Large Scale Solar UK Conference

Latest solar installation figures: finally some good news?

The latest solar installation figures appear to show that the UK solar market is finally stabilising. After weeks of concern surrounding a significant dip in demand the numbers released today by the Department of Energy and Climate Change (DECC) seem to show that the market may be starting to get back on track.

Back in April this year Government introduced stringent new EPC legislation combined with a 50 percent drop in the feed-in tariff level, which combined with the resulting influx of scaremongering press led to yet another dramatic artificial spike in installs, which was to be followed by a sharp dip.

In the run up to the March 3 reference date a total of 9,049 installs were registered as consumers rushed to go solar before the changes went through. The week after saw installations drop by over 90 percent to just 885. Since then, install rates have slowly climbed back to between 1,500-2,000 installs per week.

The table below compares the latest figures to those of the same period last year:  

10 April 2011

1,629

08 April 2012

885

45% decrease

17 April 2011

1,674

15 April 2012

925

44% decrease

24 April 2011

1,541

22 April 2012

1,496

3% decrease

01 May 2011

1,136

29 April 2012

1,589

40% increase

08 May 2011

1,372

06 May 2012

1,795

31% increase

15 May 2011

1,627

13 May 2012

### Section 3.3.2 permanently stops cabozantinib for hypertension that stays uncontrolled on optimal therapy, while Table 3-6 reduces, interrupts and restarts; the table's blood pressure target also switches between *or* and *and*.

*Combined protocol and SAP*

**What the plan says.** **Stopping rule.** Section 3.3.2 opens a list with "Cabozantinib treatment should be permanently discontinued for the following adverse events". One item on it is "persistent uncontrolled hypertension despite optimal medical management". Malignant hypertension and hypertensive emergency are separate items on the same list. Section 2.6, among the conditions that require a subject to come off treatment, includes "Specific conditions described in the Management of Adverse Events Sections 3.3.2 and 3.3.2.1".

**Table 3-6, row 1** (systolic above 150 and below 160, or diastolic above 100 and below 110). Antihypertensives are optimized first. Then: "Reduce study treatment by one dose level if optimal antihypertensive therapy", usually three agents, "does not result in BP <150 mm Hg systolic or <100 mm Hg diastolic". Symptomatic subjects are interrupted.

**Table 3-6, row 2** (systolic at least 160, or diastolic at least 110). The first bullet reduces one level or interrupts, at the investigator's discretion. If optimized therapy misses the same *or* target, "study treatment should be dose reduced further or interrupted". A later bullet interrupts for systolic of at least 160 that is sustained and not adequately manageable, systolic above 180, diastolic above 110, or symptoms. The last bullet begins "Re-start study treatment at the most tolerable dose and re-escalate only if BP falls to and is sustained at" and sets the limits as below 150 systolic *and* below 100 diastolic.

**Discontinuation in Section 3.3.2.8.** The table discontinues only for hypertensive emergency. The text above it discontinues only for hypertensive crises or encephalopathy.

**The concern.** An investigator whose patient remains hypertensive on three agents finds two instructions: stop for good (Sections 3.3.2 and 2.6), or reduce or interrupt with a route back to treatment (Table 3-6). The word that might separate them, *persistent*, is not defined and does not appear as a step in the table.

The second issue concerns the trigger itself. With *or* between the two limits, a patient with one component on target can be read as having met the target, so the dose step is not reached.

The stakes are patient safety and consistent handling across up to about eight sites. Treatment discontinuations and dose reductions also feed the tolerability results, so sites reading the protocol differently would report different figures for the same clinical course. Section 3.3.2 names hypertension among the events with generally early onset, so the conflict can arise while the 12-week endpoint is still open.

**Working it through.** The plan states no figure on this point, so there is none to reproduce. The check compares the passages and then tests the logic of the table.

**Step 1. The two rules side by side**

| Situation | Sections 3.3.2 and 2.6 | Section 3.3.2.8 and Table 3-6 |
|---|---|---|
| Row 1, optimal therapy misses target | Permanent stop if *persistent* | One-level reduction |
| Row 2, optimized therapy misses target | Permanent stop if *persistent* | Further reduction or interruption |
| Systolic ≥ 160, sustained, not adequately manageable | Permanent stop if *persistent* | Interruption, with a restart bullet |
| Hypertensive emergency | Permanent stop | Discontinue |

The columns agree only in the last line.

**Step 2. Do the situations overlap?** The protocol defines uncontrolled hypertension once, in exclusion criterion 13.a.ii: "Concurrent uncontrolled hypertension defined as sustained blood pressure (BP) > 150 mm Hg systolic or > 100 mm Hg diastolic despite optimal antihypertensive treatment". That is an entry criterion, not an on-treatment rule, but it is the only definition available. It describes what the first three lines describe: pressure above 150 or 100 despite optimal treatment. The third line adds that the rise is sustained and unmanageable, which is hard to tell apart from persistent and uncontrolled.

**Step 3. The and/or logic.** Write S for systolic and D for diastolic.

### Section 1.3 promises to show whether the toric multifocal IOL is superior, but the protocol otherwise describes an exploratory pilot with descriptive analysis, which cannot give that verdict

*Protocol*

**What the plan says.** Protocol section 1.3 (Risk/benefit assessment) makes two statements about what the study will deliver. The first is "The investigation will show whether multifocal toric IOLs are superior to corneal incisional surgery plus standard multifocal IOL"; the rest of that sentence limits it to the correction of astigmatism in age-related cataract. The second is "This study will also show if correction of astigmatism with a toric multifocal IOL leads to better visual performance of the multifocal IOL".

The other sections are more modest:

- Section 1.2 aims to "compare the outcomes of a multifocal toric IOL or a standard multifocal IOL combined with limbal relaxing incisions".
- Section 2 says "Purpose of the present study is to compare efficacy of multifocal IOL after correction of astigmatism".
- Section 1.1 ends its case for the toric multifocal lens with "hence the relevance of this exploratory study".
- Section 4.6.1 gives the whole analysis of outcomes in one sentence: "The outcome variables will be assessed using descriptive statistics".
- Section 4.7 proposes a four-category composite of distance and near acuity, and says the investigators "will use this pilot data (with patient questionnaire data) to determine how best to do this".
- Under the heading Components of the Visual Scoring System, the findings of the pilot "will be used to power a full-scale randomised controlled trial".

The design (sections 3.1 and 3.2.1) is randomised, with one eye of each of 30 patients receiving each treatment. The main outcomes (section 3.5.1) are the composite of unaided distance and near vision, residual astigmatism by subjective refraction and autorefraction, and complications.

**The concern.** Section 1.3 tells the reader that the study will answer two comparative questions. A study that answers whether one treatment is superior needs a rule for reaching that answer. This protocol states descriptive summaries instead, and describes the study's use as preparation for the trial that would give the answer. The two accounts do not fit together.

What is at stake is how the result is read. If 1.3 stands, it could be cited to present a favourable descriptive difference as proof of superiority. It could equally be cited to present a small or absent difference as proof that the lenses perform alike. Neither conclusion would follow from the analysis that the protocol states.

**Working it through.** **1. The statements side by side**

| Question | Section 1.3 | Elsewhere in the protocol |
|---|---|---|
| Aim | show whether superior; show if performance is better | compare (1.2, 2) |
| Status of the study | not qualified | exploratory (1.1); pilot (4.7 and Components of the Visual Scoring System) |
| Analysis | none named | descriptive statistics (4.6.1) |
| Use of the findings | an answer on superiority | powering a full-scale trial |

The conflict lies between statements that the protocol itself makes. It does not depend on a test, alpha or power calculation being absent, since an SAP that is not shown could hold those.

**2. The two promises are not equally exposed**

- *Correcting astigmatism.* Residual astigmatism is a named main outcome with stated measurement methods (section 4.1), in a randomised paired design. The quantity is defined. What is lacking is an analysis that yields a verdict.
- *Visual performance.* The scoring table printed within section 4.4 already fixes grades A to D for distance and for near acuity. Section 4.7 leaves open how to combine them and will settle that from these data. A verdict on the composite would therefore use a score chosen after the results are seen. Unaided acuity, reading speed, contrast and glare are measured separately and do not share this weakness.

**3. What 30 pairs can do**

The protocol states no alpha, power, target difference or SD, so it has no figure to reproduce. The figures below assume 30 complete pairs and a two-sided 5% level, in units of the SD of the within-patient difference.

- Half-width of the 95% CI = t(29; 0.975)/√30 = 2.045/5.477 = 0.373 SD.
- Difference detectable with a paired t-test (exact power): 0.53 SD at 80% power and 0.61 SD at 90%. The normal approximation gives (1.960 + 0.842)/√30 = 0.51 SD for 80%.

1,666

2.4% increase

22 May 2011

1,859

20 May 2012

2,156

16% increase

29 May 2011

1,978

27 May 2012

2,186

11% increase

05 June 2011

1,701

03 June 2012

1,788

5% increase

As the table illustrates, 2012 installation rates are actually on average higher than the equivalent rates in 2011, despite the fact that the feed-in tariff for the latter period was more than 50 percent lower.

The latest installation figures should provide industry with some much-needed confidence after extensive negative media coverage, the introduction of EPC requirements and the overhaul of the FiT system led to installation levels stagnating for a period.

Comparing 43.3p/kWh to 21p/kWh

Industry has fought a long (and often bitter) battle with DECC ever since the department announced its intention to cut the FiT rate in half. DECC stated that such a dramatic cut was necessary to match the collapse of PV costs. Industry maintained that such a swingeing cut, delivered so quickly would strangle the industry at birth.

In order to make a fair comparison, figures from April-June 2011/2012 have been used. The rational between selecting these two reference points is that both periods should be independent of any artificial spikes caused by impending FiT reference dates. The periods also allow an unbiased comparison as the ROI available should be roughly similar – as component costs and eligible FiT rates have both fallen by 50 percent since the 43.3p rates were available.

10-Apr-11

1629

08-Apr-12

885

17-Apr-11

1674

15-Apr-12

925

24-Apr-11

1541

22-Apr-12

1496

01-May-11

1136

29-Apr-12

1589

08-May-11

1372

06-May-12

1795

15-May-11

1627

13-May-12

1666

22-May-11

1859

20-May-12

2156

29-May-11

1978

27 May 2012

2,186

05-Jun-11

1701

03 June 2012

1,788

12-Jun-11

2040

(TBA)

 

The table appears to suggest that under 21p/kWh, the market is reacting in exactly the same manner it did when the higher 43.3p/kWh was on offer last year. 

Are current levels sustainable?